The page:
Ariyan C, Brady MS, Gönen M, Busam K, Coit D. Positive nonsentinel node status predicts mortality in patients with cutaneous melanoma. Ann Surg Oncol. 2009;16:186–90.CrossRefPubMedGoogle Scholar
  11. 11.
    Gershenwald JE, Andtbacka RH, Prieto VG, Johnson MM, Diwan AH, Lee JE, et al. Microscopic tumor burden in sentinel lymph nodes predicts synchronous nonsentinel lymph node involvement in patients with melanoma. J Clin Oncol. 2008;26:4296–303.CrossRefPubMedPubMedCentralGoogle Scholar
  12. 12.
    Kretschmer L, Thoms KM, Peeters S, Haenssle H, Bertsch HP, Emmert S. Postoperative morbidity of lymph node excision for cutaneous melanoma-sentinel lymphonodectomy versus complete regional lymph node dissection. Melanoma Res. 2008;18:16–21.CrossRefPubMedGoogle Scholar
  13. 13.
    Balch CM, Gershenwald JE, Soong SJ, Thompson JF, Ding S, Byrd DR, et al. Multivariate analysis of prognostic factors among 2313 patients with stage III melanoma: comparison of nodal micrometastases versus macrometastases. J Clin Oncol. 2010;28:2452–9.CrossRefPubMedPubMedCentralGoogle Scholar
  14. 14.
    Larkin J, Ferrucci PF, Gonzalez R, Thomas L, Maio M, Hill A. Efficacy of nivolumab plus ipilimumab combination in patients with advanced melanoma and elevated serum lactate dehydrogenase: a pooled analysis. Oral communication at Society for Melanoma Research 2016 Congress. November 6–9, Boston; 2016.Google Scholar
  15. 15.
    Ackerman A, Klein O, McDermott DF, Wang W, Ibrahim N, Lawrence DP, et al. Outcomes of patients with metastatic melanoma treated with immunotherapy prior to or after BRAF inhibitors. Cancer. 2014;120:1695–701.CrossRefPubMedGoogle Scholar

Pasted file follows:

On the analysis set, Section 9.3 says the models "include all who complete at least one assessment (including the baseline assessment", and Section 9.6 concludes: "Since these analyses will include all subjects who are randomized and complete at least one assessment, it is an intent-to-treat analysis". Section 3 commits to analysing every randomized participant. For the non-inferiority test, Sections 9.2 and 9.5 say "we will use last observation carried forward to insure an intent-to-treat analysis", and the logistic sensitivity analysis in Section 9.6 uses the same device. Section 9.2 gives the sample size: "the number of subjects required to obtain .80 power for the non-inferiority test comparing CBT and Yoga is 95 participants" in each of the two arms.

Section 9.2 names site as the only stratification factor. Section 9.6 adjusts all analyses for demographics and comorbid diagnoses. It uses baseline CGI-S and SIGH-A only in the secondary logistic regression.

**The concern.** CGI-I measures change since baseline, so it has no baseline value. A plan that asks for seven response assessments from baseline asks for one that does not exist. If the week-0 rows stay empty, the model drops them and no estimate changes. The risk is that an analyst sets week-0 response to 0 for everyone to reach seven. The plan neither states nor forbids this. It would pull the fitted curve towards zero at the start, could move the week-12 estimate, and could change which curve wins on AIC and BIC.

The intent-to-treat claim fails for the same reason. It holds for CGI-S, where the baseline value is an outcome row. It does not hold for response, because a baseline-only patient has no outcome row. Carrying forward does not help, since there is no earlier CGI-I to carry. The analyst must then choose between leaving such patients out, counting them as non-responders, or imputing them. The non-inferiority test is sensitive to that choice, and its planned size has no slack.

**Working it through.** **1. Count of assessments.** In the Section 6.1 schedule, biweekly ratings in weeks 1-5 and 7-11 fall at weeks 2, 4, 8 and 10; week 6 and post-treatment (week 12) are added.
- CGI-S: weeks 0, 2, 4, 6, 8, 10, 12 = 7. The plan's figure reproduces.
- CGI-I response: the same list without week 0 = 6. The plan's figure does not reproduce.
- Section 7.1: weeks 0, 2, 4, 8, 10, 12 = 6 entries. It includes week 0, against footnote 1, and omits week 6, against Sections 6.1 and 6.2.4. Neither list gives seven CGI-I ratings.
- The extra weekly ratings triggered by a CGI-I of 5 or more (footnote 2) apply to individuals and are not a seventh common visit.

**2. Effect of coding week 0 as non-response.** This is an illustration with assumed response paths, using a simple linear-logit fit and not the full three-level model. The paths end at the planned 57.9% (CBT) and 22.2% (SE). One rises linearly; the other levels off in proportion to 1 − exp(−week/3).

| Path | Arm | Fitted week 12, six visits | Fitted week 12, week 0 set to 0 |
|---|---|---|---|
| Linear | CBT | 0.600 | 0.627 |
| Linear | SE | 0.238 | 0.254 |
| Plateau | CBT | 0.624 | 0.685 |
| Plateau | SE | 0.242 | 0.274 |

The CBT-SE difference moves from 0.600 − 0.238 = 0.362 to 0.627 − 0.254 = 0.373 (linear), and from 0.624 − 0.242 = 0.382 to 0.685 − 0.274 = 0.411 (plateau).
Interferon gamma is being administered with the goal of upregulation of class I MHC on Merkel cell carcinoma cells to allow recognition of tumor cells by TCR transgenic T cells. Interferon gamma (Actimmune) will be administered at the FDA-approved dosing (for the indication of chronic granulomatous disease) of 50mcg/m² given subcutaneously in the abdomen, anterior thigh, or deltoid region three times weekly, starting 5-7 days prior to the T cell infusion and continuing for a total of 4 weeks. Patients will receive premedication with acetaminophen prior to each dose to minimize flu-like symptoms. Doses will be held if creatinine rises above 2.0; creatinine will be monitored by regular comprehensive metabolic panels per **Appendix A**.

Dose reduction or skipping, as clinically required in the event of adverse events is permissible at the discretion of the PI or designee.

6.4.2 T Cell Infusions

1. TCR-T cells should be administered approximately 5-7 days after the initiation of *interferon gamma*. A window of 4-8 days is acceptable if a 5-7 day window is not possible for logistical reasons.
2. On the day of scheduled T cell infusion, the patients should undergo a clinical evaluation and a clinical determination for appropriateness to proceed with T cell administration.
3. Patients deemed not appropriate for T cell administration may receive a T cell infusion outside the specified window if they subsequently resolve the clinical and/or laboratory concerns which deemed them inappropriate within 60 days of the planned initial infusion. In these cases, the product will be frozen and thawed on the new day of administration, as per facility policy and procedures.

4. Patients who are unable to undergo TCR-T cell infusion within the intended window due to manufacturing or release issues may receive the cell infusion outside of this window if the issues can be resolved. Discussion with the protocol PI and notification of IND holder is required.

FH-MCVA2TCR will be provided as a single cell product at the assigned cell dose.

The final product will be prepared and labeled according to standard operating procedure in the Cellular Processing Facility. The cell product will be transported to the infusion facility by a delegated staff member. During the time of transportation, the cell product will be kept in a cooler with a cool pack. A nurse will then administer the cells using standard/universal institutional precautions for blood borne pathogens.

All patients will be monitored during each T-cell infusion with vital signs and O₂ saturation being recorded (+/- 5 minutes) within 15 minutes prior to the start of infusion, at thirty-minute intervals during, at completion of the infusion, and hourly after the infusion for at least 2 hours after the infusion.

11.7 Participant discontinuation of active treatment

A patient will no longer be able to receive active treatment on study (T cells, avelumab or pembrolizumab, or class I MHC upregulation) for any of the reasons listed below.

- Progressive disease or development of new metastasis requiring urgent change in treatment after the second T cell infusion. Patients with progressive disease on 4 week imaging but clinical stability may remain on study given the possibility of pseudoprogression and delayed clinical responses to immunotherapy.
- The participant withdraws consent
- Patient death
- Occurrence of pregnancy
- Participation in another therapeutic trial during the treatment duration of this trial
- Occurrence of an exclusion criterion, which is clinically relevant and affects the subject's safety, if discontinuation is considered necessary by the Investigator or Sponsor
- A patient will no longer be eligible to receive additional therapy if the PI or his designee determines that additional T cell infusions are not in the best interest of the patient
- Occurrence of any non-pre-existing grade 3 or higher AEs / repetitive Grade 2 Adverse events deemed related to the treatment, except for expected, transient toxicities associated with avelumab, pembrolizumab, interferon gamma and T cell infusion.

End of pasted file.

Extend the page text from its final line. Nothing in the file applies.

16. 16.
    Ascierto PA, Simeone E, Sileni VC, Del Vecchio M, Marchetti P, Cappellini GC, et al. Sequential treatment with ipilimumab and BRAF inhibitors in patients with metastatic melanoma: data from the Italian cohort of the ipilimumab expanded access program. Cancer Invest. 2014;32:144–9.CrossRefPubMedGoogle Scholar
  17. 17.
    Johnson DB, Pectasides E, Feld E, Ye F, Zhao S, Johnpulle R, et al. Sequencing treatment in BRAFV600 mutant melanoma: anti-PD-1 before and after BRAF inhibition. J Immunother. 2017;40:31–5.CrossRefPubMedGoogle Scholar
  18. 18.
    Long GV, Grob JJ, Davies MA, Lane S, Legenne P, Flaherty KT. Baseline and postbaseline characteristics associated with treatment benefit across dabrafenib and trametinib registration pooled data. Oral communication at Society for Melanoma Research (SMR) 2015 International Congress; November 18–21, San Francisco; 2015Google Scholar
  19. 19.
    Schadendorf D, Long GV, Stroiakovski D, Weber JS, Margolin K, Hamid O, et al. Three-year pooled analysis of factors associated with clinical outcomes across dabrafenib and trametinib combination therapy phase 3 randomised trials. Eur J Cancer. 2017;82:45–55.CrossRefPubMedGoogle Scholar
  20. 20.
    Long GV, Hauschild A, Santinami M, Atkinson V, Mandalà M, Chiarion-Sileni V, et al. Adjuvant dabrafenib plus trametinib in stage III BRAF-mutated melanoma. N Engl J Med. 2017;377:1813–23.CrossRefPubMedGoogle Scholar
  21. 21.
    Schadendorf D, Hodi FS, Robert C, et al. Pooled analysis of long-term survival data from phase II and phase III Trials of ipilimumab in unresectable or metastatic melanoma. J Clin Oncol. 2015;33:1889–94.CrossRefPubMedPubMedCentralGoogle Scholar
  22. 22.
    Ascierto PA, Del Vecchio M, Robert C, Mackiewicz A, Chiarion-Sileni V, Arance A, et al. Ipilimumab 10 mg/kg versus ipilimumab 3 mg/kg in patients with unresectable or metastatic melanoma: a randomised, double-blind, multicentre, phase 3 trial. Lancet Oncol. 2017;18:611–22.CrossRefPubMedGoogle Scholar